Posted on October 31, 2016
New Zealand plant species are quite unpredictable in their flowering and seeding habits, from year to year. The causes of this are still relatively unknown.
The term ‘masting’ has been discussed recently, mostly in relation to the flowering and seeding of New Zealand beech trees. Masting is the intermittent production of large flower or seed crops by a population of perennial plants. In mast years, abundant flowering and seeding often leads to bumper populations of mice, which in turn leads to high numbers of predators such as rats and stoats.
The ‘masting’ cycle may be a natural adaptation of many New Zealand plant species to control seed germination, to reduce the likelihood of overcrowding caused by New Zealand’s naturally favourable climatic conditions. It is also possible that the timing and intensity of masting is being influenced by global climatic change. More frequent hot seasons may trigger more frequent masting, with widespread effects on plant and animal communities.
Studies have shown that masting is caused by higher than usual temperatures during the previous summer and autumn. For example, flower buds of pohutukawa and snow tussock are set before winter.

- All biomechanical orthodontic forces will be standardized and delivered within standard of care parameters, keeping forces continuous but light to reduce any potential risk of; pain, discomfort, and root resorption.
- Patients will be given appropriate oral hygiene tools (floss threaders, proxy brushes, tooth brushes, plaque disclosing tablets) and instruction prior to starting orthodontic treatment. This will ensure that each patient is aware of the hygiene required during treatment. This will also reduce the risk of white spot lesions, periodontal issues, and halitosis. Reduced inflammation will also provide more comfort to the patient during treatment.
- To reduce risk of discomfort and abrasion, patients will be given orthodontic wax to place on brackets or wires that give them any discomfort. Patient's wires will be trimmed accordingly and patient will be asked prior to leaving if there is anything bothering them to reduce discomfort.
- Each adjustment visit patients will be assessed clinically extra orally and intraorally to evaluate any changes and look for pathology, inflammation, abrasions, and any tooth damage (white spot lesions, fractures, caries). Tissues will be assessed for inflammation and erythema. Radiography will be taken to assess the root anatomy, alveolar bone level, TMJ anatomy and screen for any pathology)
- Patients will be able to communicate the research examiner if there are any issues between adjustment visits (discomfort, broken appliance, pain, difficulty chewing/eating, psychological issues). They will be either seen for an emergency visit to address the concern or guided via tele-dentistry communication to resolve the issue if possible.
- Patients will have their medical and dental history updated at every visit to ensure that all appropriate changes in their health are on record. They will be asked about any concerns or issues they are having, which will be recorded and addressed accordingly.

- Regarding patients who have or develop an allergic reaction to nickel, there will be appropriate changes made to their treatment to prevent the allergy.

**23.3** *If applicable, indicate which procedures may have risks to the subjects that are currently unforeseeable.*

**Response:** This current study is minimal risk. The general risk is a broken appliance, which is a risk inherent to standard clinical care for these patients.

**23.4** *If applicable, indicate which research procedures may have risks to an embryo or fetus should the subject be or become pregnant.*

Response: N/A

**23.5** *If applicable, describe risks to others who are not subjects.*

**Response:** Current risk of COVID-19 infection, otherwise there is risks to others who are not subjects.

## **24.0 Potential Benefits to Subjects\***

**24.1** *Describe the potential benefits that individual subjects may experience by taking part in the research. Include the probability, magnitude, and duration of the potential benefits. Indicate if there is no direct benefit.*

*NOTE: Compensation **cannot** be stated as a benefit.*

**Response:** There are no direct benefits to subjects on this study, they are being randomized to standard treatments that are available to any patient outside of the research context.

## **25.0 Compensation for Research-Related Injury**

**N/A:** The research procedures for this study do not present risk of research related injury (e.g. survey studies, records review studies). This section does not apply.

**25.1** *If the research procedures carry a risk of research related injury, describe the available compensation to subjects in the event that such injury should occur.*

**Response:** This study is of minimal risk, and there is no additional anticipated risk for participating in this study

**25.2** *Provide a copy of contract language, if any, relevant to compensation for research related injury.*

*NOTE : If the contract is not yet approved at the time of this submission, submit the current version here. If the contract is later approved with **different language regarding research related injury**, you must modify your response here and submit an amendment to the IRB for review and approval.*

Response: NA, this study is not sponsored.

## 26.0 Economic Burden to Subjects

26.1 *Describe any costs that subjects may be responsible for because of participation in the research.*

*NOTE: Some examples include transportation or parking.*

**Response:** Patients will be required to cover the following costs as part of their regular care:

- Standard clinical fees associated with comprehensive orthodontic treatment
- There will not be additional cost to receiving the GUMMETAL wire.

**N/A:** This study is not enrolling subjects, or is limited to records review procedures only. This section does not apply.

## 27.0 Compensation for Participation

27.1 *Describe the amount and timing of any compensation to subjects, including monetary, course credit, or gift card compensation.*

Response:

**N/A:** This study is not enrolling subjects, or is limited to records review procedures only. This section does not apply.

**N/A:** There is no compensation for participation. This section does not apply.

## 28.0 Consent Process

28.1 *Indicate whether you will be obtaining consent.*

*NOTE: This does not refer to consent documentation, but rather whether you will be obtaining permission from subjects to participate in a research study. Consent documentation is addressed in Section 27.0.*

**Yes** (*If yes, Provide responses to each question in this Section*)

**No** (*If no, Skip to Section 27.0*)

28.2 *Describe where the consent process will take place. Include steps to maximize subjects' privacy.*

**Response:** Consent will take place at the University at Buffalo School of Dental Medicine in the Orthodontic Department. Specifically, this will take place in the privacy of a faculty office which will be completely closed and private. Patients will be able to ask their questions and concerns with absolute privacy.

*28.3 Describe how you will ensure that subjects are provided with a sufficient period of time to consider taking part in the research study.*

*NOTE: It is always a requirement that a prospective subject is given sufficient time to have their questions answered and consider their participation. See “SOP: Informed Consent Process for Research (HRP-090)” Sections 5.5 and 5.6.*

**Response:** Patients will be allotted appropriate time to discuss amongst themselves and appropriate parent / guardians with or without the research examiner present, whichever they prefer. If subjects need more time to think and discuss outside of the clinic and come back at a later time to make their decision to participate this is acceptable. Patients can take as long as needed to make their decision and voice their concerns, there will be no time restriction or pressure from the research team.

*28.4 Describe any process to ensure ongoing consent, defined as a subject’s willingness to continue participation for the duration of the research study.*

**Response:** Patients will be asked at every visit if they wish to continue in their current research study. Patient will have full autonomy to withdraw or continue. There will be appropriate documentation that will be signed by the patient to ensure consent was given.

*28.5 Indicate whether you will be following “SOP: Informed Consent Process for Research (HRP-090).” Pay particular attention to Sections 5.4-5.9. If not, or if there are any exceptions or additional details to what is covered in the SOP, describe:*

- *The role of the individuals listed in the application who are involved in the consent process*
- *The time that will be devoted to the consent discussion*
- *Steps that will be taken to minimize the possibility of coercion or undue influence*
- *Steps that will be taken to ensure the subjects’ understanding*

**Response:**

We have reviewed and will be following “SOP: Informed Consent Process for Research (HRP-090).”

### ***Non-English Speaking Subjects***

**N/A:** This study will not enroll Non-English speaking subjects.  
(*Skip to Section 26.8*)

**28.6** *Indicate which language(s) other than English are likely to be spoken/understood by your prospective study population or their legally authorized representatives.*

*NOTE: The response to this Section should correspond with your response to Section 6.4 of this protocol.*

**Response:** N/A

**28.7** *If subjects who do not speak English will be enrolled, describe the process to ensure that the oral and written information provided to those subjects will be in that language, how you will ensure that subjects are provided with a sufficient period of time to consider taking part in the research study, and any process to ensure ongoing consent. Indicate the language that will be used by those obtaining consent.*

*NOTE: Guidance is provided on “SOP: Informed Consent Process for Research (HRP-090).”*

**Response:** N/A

Among the native plants that have been recorded for masting are beeches (nothofagus), pohutukawa (metrosideros excelsa), harakeke (phormium tenax) and chionochloa (snow tussock). In these species, the flowering time across the whole population is synchronised, and furthermore, this often happens simultaneously across the whole of New Zealand.
It appears that Manuka may also be a ‘masting’ species. The flowering was generally light across most of the country during the 2015/2016 season, especially in the Taranaki region. Last summer was an ‘El Nino’ summer, but generally the summer and autumn temperatures were warm and rainfall occurred at regular intervals.
Early indications in the Far North is that the Manuka is flowering 7-10 days earlier this year The flowering volume appears to be higher than last year, but the wet spring weather has resulted in a late start to honey flows.
It would be a worthwhile exercise to monitor the flowering of Manuka across a wide range of regions, over several years, to see what patterns may emerge. This would be of much benefit to the New Zealand Beekeeping and Honey industry to enable them to predict and plan for each season.
The New Zealand Plant Conservation Network (NZPCN) has a website to which anyone can record sightings of flowering and fruiting of plants http://www.nzpcn.org.nz/page.aspx?flora_phenology_instructions. You can record specific details of where and when, with a more generalised measure of the degree of flowering or fruiting.